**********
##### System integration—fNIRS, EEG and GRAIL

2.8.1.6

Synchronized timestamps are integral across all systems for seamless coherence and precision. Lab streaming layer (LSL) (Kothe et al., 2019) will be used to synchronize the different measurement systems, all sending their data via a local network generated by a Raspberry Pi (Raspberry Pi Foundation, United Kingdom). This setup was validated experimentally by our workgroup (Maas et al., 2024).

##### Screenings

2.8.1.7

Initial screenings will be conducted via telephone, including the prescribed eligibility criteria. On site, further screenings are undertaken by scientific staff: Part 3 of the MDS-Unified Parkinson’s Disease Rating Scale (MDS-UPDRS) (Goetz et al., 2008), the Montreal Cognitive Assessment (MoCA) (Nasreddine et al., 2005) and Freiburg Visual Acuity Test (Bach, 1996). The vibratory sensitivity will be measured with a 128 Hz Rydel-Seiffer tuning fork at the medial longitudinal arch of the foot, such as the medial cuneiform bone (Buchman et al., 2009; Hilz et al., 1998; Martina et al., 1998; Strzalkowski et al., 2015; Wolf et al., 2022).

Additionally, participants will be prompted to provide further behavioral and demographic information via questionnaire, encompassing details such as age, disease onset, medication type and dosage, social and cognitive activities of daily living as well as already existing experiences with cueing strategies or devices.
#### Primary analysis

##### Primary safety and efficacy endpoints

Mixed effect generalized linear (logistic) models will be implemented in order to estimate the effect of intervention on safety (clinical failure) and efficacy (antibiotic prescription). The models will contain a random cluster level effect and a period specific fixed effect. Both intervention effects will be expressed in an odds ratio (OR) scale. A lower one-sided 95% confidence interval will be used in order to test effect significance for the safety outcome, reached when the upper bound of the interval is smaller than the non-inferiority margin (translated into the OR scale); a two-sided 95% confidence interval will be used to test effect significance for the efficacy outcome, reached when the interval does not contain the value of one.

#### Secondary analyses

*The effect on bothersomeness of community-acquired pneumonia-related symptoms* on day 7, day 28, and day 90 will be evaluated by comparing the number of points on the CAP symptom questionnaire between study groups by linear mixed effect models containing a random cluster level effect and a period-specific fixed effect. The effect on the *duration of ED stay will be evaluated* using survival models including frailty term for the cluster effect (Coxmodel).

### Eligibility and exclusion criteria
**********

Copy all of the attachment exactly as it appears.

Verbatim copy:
##### System integration—fNIRS, EEG and GRAIL

2.8.1.6

Synchronized timestamps are integral across all systems for seamless coherence and precision. Lab streaming layer (LSL) (Kothe et al., 2019) will be used to synchronize the different measurement systems, all sending their data via a local network generated by a Raspberry Pi (Raspberry Pi Foundation, United Kingdom). This setup was validated experimentally by our workgroup (Maas et al., 2024).

##### Screenings

2.8.1.7

Initial screenings will be conducted via telephone, including the prescribed eligibility criteria. On site, further screenings are undertaken by scientific staff: Part 3 of the MDS-Unified Parkinson’s Disease Rating Scale (MDS-UPDRS) (Goetz et al., 2008), the Montreal Cognitive Assessment (MoCA) (Nasreddine et al., 2005) and Freiburg Visual Acuity Test (Bach, 1996). The vibratory sensitivity will be measured with a 128 Hz Rydel-Seiffer tuning fork at the medial longitudinal arch of the foot, such as the medial cuneiform bone (Buchman et al., 2009; Hilz et al., 1998; Martina et al., 1998; Strzalkowski et al., 2015; Wolf et al., 2022).

Additionally, participants will be prompted to provide further behavioral and demographic information via questionnaire, encompassing details such as age, disease onset, medication type and dosage, social and cognitive activities of daily living as well as already existing experiences with cueing strategies or devices.
#### Primary analysis

##### Primary safety and efficacy endpoints

Mixed effect generalized linear (logistic) models will be implemented in order to estimate the effect of intervention on safety (clinical failure) and efficacy (antibiotic prescription). The models will contain a random cluster level effect and a period specific fixed effect. Both intervention effects will be expressed in an odds ratio (OR) scale. A lower one-sided 95% confidence interval will be used in order to test effect significance for the safety outcome, reached when the upper bound of the interval is smaller than the non-inferiority margin (translated into the OR scale); a two-sided 95% confidence interval will be used to test effect significance for the efficacy outcome, reached when the interval does not contain the value of one.

#### Secondary analyses

*The effect on bothersomeness of community-acquired pneumonia-related symptoms* on day 7, day 28, and day 90 will be evaluated by comparing the number of points on the CAP symptom questionnaire between study groups by linear mixed effect models containing a random cluster level effect and a period-specific fixed effect. The effect on the *duration of ED stay will be evaluated* using survival models including frailty term for the cluster effect (Coxmodel).

### Eligibility and exclusion criteria